High copper may also affect estrogen metabolism, contributing to menstrual symptoms like heavy periods. One US study found that those with the highest levels of copper, who also consumed a diet high in saturated and trans fat (a proven risk factor for dementia), lost cognition three times faster than adults with normal copper levels.
Research has also found that an imbalance of copper may prevent your body from burning fat. And early studies have found that copper appears to be one of the main environmental factors that trigger the onset and progression of Alzheimer's disease.
Diagnosis and Treatment
There are two medical significant diseases associated with copper and zinc levels. Wilson disease is a genetic problem with accumulation of copper in brain and liver. Pyroluria is a condition where you over excrete zinc and B6, thus loosing too much zinc and ruining the balance of zinc and copper. There are varying degrees of severity so getting diagnosed appropriately is key. You may not have the actual disease but may be low normal or high normal which is still functionally significant.
A simple blood work up can look at copper and zinc levels. Most functional medicine doctors are trained on the specific tests and only a trained doctors in behavioral /psychiatric help knows what to look out for. All testing is not created equal. Most patients find that their copper and zinc come back in the normal range but are not in the correct ratios, meaning their should be high levels of zinc than copper.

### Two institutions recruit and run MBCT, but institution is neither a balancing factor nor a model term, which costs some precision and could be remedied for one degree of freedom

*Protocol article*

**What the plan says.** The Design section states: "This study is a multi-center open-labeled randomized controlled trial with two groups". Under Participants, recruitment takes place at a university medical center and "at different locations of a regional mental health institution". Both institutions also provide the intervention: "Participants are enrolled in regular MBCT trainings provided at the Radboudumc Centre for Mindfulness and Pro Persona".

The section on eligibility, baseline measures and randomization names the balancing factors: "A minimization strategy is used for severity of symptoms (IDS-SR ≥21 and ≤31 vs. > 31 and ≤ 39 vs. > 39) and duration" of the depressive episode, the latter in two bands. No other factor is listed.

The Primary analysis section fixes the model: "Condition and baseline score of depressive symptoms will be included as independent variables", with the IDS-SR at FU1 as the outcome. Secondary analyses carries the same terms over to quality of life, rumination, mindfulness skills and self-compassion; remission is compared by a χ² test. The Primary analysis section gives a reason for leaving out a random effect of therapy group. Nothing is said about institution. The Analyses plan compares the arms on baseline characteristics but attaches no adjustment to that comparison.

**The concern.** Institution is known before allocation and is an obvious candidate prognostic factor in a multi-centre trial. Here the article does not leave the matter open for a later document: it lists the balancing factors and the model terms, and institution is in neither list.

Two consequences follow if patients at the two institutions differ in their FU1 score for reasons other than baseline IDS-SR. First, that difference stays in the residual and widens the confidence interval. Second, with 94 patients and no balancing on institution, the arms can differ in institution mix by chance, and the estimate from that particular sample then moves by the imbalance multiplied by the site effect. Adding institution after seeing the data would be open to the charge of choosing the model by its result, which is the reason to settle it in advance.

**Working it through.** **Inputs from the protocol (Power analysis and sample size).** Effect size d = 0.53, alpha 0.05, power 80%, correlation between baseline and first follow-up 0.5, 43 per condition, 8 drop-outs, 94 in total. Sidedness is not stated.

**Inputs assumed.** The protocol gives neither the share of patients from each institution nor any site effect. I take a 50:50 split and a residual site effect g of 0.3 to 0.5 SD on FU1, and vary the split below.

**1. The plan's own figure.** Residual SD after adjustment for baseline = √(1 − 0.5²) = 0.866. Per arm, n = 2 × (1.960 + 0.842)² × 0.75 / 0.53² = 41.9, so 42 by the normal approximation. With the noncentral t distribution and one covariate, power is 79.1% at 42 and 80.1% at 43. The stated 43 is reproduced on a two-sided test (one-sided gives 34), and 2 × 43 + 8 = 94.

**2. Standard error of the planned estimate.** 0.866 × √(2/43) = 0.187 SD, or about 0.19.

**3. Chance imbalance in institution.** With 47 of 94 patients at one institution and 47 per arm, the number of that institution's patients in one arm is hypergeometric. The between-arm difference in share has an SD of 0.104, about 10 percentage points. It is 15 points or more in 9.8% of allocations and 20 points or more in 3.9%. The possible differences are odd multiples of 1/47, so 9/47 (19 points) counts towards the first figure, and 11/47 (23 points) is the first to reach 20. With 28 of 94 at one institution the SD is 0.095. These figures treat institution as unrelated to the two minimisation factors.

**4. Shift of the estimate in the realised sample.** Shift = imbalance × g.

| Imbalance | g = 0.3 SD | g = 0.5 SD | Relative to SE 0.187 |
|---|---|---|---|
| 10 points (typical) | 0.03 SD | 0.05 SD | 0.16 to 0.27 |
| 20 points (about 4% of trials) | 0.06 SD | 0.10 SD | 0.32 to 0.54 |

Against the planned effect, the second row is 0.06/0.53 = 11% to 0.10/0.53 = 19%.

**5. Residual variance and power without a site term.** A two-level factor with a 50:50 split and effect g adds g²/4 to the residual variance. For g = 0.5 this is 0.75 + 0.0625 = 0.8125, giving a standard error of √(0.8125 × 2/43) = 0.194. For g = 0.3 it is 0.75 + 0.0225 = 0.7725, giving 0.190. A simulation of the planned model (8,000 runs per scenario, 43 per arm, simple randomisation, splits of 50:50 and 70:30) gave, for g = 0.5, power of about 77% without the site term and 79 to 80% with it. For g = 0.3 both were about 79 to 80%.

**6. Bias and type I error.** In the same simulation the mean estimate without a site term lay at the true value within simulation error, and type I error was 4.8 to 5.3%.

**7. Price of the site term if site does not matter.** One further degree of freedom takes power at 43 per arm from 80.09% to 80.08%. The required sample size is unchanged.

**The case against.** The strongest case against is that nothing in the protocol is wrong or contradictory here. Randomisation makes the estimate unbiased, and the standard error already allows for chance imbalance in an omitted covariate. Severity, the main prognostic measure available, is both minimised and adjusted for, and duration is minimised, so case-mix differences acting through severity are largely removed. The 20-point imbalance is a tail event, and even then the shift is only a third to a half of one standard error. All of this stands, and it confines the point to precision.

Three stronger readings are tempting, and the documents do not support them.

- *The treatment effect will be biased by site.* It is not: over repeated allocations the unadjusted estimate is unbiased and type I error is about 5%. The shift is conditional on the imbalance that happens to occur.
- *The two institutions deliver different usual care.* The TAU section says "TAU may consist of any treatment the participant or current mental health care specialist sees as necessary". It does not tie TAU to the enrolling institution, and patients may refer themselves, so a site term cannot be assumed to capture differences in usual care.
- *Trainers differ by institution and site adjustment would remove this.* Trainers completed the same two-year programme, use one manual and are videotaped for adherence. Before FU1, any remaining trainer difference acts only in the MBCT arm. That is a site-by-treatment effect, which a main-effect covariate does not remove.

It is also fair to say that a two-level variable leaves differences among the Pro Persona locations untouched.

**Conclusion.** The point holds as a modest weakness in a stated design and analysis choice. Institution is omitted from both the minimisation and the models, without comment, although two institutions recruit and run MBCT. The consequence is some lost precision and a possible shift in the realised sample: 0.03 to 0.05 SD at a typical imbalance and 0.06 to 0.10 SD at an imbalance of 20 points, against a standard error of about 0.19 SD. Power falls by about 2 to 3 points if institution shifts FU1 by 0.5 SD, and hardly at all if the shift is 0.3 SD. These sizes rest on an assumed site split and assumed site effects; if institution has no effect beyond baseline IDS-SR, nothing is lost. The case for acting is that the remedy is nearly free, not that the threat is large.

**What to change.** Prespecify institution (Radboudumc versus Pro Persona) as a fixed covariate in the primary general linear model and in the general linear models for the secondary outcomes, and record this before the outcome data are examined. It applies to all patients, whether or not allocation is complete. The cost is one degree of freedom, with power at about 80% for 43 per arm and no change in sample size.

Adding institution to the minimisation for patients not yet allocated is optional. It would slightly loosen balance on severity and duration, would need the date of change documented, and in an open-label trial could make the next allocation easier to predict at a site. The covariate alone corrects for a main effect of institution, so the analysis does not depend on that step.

Often levels are normal but can also be bound up or stored away in the body. That is why there are a variety of tests that can really look at the overall availibilty or decreased uptake of your nutrients.
Blood Test - zinc and copper testing, cerruloplasmin, B6, MTHFR Genetic testing, and homocysteine levels
Urine - Pyroluria diagnosis testing along with heavy metal testing for copper and other metal levels. Can easily be collected from children. Additional testing like yeast, B-vitamins, mold, and other tests can be done through a simple urine collection to give a bigger picture into overall physical and neurological deficiencies or infections.
When excess copper is being removed from tissues and cleared from the body, some people may experience 'copper dumping. Initially, this may lead to an exacerbation of symptoms, but with the right supplement dosage, dietary and lifestyle strategies, this effect can be minimized, and nutritional balance can return within several months.
Other great ways to  support copper removal, is increasing zinc intake, drinking filtered water and eating foods which can give you a good balance of copper and zinc, such as lamb, pork, poultry, soy milk, nuts, seeds, dried beans, and wheat germ.
A note about copper deficiency
Too little copper is also bad news for your body - signs of copper deficiency include fatigue and anemia.
An important warning: taking a high-dose zinc supplement without medical consultation may put you at risk because both copper and zinc compete with each other to be absorbed, the high levels of zinc from the supplement means zinc wins. If you have a high intake of zinc, it will get absorbed and the copper will be excreted, and you could end up with a copper deficiency. There also be other deficiencies or underying imbalances that are causing these imbalances. When it comes to supplementing minerals, they can be very difficult to absorb. There are correct forms and wrong forms of these minerals that affect the bio-availability or absorption of each mineral. Consult a medical or health professional to find out what form of zinc you need with appropriate dosing.
Dr. Preston, ND
Cynthia Preston, ND